What’s The Protocol On Dating With Herpes?
The stress caused by herpes has little to do with the physical symptoms, and a lot to do with the fear of rejection by potential partners. The worst part of HSV is the stigma. But we can help to dismantle that by being rational and informed, whether we are on the giving or receiving end of an “I have herpes” chat.
If you have been diagnosed with genital herpes, the protocol is to tell a potential new sexual partner before engaging in any sexual activity that could risk transmission. Whether that’s a chat you have in person, on the phone or via text, telling people can be intimidating. But according to the wide world of herpes-positive people, the response from new partners is very rarely, if ever, the worst case scenario you might be imagining.
Telling someone you carry the herpes virus is something that could be discussed in the broader context of sexual health, which is ostensibly a chat we should be having with all potential sexual partners.
“Put it in the context of sexual health, saying ‘let’s talk about sexual health. I’ve had the check ups, have you had the check ups or not?’” advised Dr. Sawleshwarkar. “And then talking about it, so how important it is to have a good sexual health. And yes I’ve got this viral infection, yes it’s going to stay and potentially you may be infected if you don’t have it. And those are the sorts of things.”
As an alternative, there’s actually a huge world of dating sites and tinder-like apps specifically for people with herpes and other STIs. That can alleviate some of the pressure of dating with herpes, because everyone’s pretty much in the same boat. But ideally, there will be less of a demand for those isolated services as the stigma around herpes is dismantled.
Considering the actual numbers of people who have herpes, and especially the number of people who have herpes and have no idea, dating with herpes shouldn’t be such a big deal. That depends on us being informed, accepting, and letting go of what we thought we knew about herpes.
So Why Are We So Afraid Of Herpes?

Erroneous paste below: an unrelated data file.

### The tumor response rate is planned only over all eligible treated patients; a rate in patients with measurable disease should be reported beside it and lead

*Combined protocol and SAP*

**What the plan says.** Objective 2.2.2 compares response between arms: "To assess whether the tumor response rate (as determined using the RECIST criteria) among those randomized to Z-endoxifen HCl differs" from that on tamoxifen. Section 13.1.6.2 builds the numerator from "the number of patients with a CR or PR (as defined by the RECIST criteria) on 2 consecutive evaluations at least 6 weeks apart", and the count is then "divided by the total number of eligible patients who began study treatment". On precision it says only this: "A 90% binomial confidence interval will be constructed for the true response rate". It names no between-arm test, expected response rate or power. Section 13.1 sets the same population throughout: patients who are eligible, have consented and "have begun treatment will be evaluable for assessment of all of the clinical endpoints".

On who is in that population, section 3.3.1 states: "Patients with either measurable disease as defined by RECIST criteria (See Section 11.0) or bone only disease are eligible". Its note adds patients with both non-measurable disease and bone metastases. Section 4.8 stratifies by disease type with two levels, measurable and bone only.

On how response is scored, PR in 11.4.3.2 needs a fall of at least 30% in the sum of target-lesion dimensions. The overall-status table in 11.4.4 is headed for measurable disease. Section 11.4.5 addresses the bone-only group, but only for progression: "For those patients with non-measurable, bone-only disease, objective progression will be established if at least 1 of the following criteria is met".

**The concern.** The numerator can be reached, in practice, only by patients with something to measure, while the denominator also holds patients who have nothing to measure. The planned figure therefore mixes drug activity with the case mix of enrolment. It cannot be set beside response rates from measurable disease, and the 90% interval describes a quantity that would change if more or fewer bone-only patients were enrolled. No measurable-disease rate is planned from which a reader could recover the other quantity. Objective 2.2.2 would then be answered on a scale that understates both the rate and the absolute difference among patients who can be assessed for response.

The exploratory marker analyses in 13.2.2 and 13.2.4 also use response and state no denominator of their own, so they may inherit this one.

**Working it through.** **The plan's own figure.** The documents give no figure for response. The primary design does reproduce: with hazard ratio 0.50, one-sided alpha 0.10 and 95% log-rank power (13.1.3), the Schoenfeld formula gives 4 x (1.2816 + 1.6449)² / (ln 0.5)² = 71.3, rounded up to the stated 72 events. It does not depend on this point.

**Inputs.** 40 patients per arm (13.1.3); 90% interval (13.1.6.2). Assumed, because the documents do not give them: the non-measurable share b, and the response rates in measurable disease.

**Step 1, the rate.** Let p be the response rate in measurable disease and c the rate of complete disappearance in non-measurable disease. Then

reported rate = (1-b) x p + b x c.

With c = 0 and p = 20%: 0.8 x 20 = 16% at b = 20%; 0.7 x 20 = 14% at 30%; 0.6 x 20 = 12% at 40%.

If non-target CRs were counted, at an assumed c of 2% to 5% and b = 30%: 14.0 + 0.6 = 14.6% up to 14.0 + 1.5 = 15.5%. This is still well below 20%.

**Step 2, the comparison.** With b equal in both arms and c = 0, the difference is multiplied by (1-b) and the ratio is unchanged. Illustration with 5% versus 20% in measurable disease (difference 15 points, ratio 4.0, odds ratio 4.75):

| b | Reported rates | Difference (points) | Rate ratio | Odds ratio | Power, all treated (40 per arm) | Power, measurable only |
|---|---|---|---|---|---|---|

If herpes is so common, and so mild, where was the panic born?
Unfortunately, herpes has been used as a punchline in TV, movies and our general banter for a long time. It’s been the biggest joke of the STI family, used to both mark someone as ‘dirty’ and strip them of their sexual appeal.
If we had more thorough sexual education programmes in school, that kind of rampant misinformation would not be as successful. But as it stands, we are relatively clueless about herpes, likely until encountering it.
“The stigma is from two things.” Dr. Sawleshwarkar explained on Thinking Between The Thighs. “One is obviously it comes from sex, and that stigma is with every sexually transmitted infection…The additional stigma in herpes comes from the fact that you don’t have a cure…‘oh I’ll always carry this’ kind of stigma.”
When we think of herpes we often think of the worst possible picture, the stigma imprinted through pop culture, and a general sense of embarrassment. But those connotations are all derived from a lack of actual knowledge about herpes, and it’s our responsibility to change that.
Herpes is a common infection, a mild condition, and sometimes even a silent condition. So hold your judgment and try not to stress.
What Have We Learned?
That was a whole lot of information, so let’s just go over some of the most important takeaways.
- Herpes is extremely common. Globally, the World Health Organization estimates that 67% of people under 50 have HSV-1, and 11% of people aged 15-49 have HSV-2.
- Most people who have herpes don’t even know that they have it.
- Herpes symptoms don’t always recur, or occur at all. The first outbreak is usually the worst, if you have an outbreak at all.
- Currently, there is no need for a test to check if you have herpes for most people unless you are showing symptoms.
- Herpes can be transmitted when there is no visible outbreak, which is called ‘asymptomatic viral shedding’.
- Herpes is not as big a deal as you think it is.